There may be no substitute for a healthy income when it comes to managing chronic health conditions in children, says a new study – even when they have access to free health care.
Canada has a system of free universal access to health care, meaning the cost of care wasn't a barrier for these children. But their families' income may have been: Researchers found that the lower their families' income, the less likely it was that their diabetes was under control.
Dr. Johnny Deladoëy, a pediatric endocrinologist at the University of Montreal's hospital, led the study and said it's "really not a medical issue" – it's a social one.
"The point is that it's not a failure of the universal health care system," he said. "The problem here is that even with free access to health care, there's a cost."
He used the study's examination of type 1 diabetes among low-income children as an example: Parents who have to be largely absent from the home in order to work multiple jobs to make ends meet often aren't able to closely monitor their children's insulin regimens, said Deladoëy. In that situation, it doesn't matter whether the insulin is free – it's the need for more money that's acting as a barrier to children's health. Families in situations like that need more support, he said, and not in the medical sense.
"What we can do is try to help these families by giving them help [with, for example, the] supervision of their children," he suggested.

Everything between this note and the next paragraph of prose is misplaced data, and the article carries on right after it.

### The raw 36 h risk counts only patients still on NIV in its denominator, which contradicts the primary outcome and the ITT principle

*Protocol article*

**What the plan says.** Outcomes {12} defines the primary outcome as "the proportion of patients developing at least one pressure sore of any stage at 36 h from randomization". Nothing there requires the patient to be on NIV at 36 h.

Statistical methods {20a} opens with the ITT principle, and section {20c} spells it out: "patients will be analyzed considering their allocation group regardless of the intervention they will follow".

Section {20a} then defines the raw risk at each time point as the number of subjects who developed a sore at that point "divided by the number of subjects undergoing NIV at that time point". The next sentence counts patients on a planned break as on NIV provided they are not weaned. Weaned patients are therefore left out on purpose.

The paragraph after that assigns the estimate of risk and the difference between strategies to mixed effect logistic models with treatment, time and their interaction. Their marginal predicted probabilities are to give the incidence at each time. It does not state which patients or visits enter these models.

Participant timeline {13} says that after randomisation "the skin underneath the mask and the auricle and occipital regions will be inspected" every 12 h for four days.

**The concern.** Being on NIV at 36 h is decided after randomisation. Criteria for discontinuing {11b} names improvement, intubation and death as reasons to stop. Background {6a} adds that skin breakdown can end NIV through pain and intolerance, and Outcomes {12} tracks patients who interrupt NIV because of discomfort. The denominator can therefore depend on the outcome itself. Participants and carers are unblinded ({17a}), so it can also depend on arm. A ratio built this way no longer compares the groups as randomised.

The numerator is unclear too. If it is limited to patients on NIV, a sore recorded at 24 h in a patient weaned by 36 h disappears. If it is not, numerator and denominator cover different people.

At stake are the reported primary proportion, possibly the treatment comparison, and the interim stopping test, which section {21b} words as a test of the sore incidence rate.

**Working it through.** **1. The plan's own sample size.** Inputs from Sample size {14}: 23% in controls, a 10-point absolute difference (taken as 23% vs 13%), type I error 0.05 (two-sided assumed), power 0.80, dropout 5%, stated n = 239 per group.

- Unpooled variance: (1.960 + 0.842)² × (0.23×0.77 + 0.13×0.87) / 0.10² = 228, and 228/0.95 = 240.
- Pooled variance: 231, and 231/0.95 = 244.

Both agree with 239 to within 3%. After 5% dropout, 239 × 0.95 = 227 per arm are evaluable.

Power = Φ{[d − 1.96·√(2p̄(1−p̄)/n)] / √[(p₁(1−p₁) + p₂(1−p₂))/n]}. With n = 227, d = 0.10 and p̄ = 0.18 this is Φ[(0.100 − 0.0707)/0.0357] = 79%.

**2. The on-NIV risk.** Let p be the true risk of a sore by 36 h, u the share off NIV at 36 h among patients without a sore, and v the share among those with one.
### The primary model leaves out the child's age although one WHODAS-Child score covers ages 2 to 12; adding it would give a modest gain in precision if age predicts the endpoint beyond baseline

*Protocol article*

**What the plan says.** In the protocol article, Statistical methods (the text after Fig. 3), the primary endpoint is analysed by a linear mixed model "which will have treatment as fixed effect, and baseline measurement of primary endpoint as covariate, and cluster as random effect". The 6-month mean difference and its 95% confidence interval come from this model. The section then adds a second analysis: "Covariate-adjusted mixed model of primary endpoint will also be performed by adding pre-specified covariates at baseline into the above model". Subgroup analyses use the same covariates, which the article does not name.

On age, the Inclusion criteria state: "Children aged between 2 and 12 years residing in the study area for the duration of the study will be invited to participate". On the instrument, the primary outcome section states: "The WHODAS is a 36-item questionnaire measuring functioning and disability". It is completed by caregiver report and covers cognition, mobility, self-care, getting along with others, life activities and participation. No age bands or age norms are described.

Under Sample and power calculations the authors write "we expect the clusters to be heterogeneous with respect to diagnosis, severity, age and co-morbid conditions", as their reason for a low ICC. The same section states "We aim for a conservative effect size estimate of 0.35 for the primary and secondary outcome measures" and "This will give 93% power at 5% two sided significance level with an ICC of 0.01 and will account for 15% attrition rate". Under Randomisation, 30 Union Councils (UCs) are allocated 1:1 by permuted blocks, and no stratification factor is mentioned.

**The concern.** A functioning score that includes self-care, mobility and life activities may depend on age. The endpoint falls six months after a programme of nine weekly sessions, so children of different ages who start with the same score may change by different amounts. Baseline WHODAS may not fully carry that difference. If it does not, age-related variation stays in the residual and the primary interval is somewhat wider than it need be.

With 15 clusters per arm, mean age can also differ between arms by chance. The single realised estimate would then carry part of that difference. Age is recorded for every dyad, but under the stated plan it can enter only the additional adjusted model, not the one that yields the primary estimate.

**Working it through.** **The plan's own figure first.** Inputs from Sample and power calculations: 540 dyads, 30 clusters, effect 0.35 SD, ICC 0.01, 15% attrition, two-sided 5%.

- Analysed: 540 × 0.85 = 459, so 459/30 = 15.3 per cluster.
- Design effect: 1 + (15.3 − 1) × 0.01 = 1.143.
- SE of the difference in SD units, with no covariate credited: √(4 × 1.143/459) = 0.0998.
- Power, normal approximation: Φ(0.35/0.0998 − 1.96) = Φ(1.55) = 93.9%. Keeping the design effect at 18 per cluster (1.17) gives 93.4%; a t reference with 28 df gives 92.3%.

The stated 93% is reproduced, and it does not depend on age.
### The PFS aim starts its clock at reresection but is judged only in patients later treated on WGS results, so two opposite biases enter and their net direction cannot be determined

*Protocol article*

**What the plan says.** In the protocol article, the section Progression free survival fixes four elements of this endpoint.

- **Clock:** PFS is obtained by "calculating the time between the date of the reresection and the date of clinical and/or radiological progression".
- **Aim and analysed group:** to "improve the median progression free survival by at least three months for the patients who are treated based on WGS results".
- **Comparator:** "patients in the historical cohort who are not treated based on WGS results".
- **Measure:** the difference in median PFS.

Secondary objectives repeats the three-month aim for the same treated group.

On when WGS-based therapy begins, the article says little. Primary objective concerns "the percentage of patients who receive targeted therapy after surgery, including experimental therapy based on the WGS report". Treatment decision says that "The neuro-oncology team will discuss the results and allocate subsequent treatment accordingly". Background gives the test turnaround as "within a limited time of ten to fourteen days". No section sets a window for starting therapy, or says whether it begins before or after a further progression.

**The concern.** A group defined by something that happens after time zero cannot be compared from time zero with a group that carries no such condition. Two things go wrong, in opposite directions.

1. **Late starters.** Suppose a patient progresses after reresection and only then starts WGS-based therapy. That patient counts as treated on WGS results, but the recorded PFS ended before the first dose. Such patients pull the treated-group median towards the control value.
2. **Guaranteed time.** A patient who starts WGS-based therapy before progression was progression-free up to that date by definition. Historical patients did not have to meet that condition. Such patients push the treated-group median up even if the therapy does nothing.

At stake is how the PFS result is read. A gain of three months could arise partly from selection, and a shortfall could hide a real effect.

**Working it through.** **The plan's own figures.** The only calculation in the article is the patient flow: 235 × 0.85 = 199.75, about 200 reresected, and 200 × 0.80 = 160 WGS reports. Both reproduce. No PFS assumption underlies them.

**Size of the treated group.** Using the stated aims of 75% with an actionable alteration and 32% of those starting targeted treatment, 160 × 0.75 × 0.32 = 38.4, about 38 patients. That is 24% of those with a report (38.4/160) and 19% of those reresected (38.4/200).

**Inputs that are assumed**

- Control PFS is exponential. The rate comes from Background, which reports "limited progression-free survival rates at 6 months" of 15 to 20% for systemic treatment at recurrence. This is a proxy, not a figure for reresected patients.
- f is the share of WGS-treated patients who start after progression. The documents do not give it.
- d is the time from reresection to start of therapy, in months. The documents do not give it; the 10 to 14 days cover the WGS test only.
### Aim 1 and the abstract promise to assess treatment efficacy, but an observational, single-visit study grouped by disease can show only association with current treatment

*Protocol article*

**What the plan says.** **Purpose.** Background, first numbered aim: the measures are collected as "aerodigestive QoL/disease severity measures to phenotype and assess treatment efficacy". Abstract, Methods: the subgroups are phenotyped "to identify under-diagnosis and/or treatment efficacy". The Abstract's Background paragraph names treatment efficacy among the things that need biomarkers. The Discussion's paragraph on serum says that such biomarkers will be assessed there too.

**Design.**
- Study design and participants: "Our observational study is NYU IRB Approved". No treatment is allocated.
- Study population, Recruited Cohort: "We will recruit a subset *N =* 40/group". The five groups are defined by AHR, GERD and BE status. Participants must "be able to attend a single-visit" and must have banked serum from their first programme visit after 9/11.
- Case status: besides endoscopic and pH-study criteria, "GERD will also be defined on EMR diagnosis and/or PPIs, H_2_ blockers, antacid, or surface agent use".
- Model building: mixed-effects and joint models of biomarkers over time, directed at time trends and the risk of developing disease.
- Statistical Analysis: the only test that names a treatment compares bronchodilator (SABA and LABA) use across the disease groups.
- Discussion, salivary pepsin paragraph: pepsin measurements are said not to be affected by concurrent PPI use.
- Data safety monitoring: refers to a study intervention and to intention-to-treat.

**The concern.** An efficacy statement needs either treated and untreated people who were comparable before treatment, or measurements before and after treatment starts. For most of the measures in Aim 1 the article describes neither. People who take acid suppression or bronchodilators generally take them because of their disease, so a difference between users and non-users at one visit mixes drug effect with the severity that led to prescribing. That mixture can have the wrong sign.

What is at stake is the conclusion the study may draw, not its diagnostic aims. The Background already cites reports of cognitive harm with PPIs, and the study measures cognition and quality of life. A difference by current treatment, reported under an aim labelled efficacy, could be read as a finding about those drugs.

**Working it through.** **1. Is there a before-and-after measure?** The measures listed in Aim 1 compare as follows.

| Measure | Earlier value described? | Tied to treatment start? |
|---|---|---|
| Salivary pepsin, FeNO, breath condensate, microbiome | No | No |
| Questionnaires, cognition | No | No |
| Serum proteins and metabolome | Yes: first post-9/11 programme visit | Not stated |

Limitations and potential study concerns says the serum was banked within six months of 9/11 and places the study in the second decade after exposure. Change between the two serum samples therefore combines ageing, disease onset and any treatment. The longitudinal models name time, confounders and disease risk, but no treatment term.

In South Los Angeles, incomes are low. According to data from the Los Angeles Times' Mapping L.A. project, nearly 70 percent of households in the region make $40,000 or less annually, and more than 86,500 of those homes make $20,000 or less.
Nina Vaccaro is the executive director of the Southside Coalition of Community Health Centers, whose eight member clinics provide free or low-cost care to communities throughout South L.A., where a lack of access to health care is widespread. In South L.A.'s patient population, said Vaccaro, it's important to remember that "there's only so much free health care can offer."
"The rest is on the patients when they leave the four walls of the clinic," she said.
Vaccaro used to run a free L.A.-based clinic that also served an underserved patient population. She recalled one diabetic patient who was receiving the "best care possible," and couldn't understand why she was consistently coming into the clinic with dangerously high blood sugar levels. So Vaccaro visited the patient at home.
"She didn't actually have a refrigerator she could use to store items – she just couldn't afford it," she said. "She was a single mom with several children and she couldn't afford to buy the things she needed." Those things included food with a semblance of nutritional value – and the refrigerator needed to keep those foods fresh.
The same sort of challenges can arise with exercise, too. When low-income patients are told to get more exercise, Vaccaro said doing that outside may not be an option, because they don't feel safe in the areas where they live.
"They can't afford the gym memberships and there aren't places for them to go out and exercise," she said. Or they don't have time because they're working multiple jobs.
"I think that's the big challenge for health care providers when you're serving a low-income community," said Vaccaro. "Not being able to do anything more."
But, she noted, clinics have started attempting to chip away at that, with programs focusing on health education, group exercise and nutrition counseling, for example.